This issue is of particular concern when the pension plan provides a defined benefit. Under these circumstances, the beneficiaries' returns are government guaranteed, and hence they have no incentive to monitor the performance of their invested funds. In sum, because I do not believe that it is politically feasible to insulate such huge funds from governmental influence, investing social security trust fund assets in equities compromises the efficient allocation of our capital--which, as the past few years have demonstrated, is so essential to raising our standards of living.
This risk might be worth taking if having the social security trust fund invest in equities provided real benefits to households. But this is not likely to be the case on average. Having the trust fund invest in private securities most likely will increase its rate of return, although perhaps not on a properly risk-adjusted basis. But, as I have argued previously before this committee, unless new savings are created in the process, the corporate securities that displace Treasury securities in the social security trust funds must be exactly offset by the mirror image displacement of corporate securities by government securities in private portfolios, probably largely in private funds held for retirement. This swap is essentially a zero sum game. To a first approximation, aggregate retirement resources--from both social security and private funds--do not change.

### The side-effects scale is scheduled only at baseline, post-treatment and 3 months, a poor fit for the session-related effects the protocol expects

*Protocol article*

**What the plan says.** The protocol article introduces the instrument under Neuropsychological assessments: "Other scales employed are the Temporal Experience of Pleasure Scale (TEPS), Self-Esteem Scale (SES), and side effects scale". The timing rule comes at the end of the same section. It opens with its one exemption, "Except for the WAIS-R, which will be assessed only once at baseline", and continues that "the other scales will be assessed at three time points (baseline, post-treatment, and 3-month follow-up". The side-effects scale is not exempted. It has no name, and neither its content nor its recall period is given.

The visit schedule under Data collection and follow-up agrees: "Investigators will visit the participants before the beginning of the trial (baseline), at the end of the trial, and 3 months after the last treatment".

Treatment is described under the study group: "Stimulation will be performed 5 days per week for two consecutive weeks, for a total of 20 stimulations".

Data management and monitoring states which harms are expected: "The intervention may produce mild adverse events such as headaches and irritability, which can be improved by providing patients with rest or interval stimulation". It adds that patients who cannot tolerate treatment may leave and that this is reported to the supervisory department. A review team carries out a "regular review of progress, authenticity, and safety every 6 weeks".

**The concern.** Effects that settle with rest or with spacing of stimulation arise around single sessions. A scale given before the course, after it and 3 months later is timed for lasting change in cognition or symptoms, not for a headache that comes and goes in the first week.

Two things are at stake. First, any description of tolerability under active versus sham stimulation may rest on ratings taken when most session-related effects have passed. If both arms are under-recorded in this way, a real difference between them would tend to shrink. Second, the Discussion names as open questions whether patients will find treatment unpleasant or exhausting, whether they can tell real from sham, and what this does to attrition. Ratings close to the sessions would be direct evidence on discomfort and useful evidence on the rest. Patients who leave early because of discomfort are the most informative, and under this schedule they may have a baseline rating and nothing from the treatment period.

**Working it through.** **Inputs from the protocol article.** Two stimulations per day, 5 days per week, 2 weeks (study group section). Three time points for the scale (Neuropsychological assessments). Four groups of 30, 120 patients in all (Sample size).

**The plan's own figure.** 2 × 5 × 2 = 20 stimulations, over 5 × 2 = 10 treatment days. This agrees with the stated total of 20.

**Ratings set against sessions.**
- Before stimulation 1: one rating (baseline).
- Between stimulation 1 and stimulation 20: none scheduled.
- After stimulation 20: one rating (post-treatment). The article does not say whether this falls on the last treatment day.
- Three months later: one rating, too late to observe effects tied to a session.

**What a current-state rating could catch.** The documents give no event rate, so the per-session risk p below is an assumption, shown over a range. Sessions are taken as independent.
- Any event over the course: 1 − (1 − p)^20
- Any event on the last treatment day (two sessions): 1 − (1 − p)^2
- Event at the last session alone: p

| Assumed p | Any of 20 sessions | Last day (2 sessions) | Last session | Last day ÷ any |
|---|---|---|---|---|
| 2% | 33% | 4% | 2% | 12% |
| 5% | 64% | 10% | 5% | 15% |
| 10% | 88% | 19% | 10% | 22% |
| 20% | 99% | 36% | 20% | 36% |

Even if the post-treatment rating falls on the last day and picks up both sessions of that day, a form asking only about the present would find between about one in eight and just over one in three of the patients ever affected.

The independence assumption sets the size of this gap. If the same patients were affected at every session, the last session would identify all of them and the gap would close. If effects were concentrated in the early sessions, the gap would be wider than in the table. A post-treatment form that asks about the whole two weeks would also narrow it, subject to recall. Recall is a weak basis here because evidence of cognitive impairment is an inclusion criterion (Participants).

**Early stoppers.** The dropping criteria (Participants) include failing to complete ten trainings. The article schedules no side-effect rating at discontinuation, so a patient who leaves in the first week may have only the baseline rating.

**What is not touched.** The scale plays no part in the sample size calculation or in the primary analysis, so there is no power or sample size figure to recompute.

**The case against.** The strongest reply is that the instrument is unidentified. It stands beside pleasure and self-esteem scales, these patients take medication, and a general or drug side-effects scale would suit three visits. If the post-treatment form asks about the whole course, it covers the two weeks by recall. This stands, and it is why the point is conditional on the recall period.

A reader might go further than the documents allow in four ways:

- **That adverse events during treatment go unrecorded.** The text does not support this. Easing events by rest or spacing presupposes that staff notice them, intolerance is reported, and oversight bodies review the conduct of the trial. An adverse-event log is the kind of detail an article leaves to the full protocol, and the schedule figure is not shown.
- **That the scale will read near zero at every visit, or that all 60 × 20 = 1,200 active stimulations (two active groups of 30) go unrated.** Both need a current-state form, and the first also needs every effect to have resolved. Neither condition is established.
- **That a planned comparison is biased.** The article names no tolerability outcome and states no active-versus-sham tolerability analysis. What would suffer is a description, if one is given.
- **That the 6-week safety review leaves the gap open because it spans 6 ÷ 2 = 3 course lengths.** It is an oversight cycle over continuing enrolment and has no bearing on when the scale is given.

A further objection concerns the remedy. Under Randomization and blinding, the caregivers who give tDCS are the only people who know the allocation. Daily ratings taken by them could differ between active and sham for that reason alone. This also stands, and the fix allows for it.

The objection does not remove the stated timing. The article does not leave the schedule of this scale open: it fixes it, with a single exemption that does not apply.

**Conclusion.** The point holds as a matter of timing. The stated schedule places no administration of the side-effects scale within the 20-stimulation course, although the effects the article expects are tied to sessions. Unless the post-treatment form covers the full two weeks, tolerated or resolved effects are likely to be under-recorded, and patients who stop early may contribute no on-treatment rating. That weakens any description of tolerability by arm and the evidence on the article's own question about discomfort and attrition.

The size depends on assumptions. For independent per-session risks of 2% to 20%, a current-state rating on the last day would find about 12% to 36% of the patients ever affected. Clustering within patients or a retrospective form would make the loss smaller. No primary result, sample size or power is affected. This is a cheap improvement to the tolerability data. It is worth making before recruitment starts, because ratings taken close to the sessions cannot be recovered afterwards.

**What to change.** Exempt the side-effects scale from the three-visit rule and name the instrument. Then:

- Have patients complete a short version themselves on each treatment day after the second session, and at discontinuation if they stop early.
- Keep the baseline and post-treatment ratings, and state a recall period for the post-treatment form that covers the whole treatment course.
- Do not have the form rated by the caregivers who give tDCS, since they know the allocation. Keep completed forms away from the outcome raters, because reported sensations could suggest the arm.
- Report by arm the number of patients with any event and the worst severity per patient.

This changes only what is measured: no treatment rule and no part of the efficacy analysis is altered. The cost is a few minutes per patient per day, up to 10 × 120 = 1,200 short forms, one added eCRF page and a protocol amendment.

The crucial retirement funding issues center on how to increase the amount of saving, and how to allocate resources between active workers and retirees. It may turn out that the additional new resource requirements, whether mandated savings or additional taxes, to fully fund current benefit levels will prove too burdensome, particularly once future Medicare benefits are accounted for. If so, the level of retirement benefits, funded through social security or private retirement accounts, that is affordable in our economy will remain an important issue. There have been extensive discussions of potential changes, such as extending the age of full retirement benefit entitlement, altering the benefit calculation bend points, and adjusting annual cost-of-living escalation to a more accurate measure. Considerations such as these should not be taken off the table.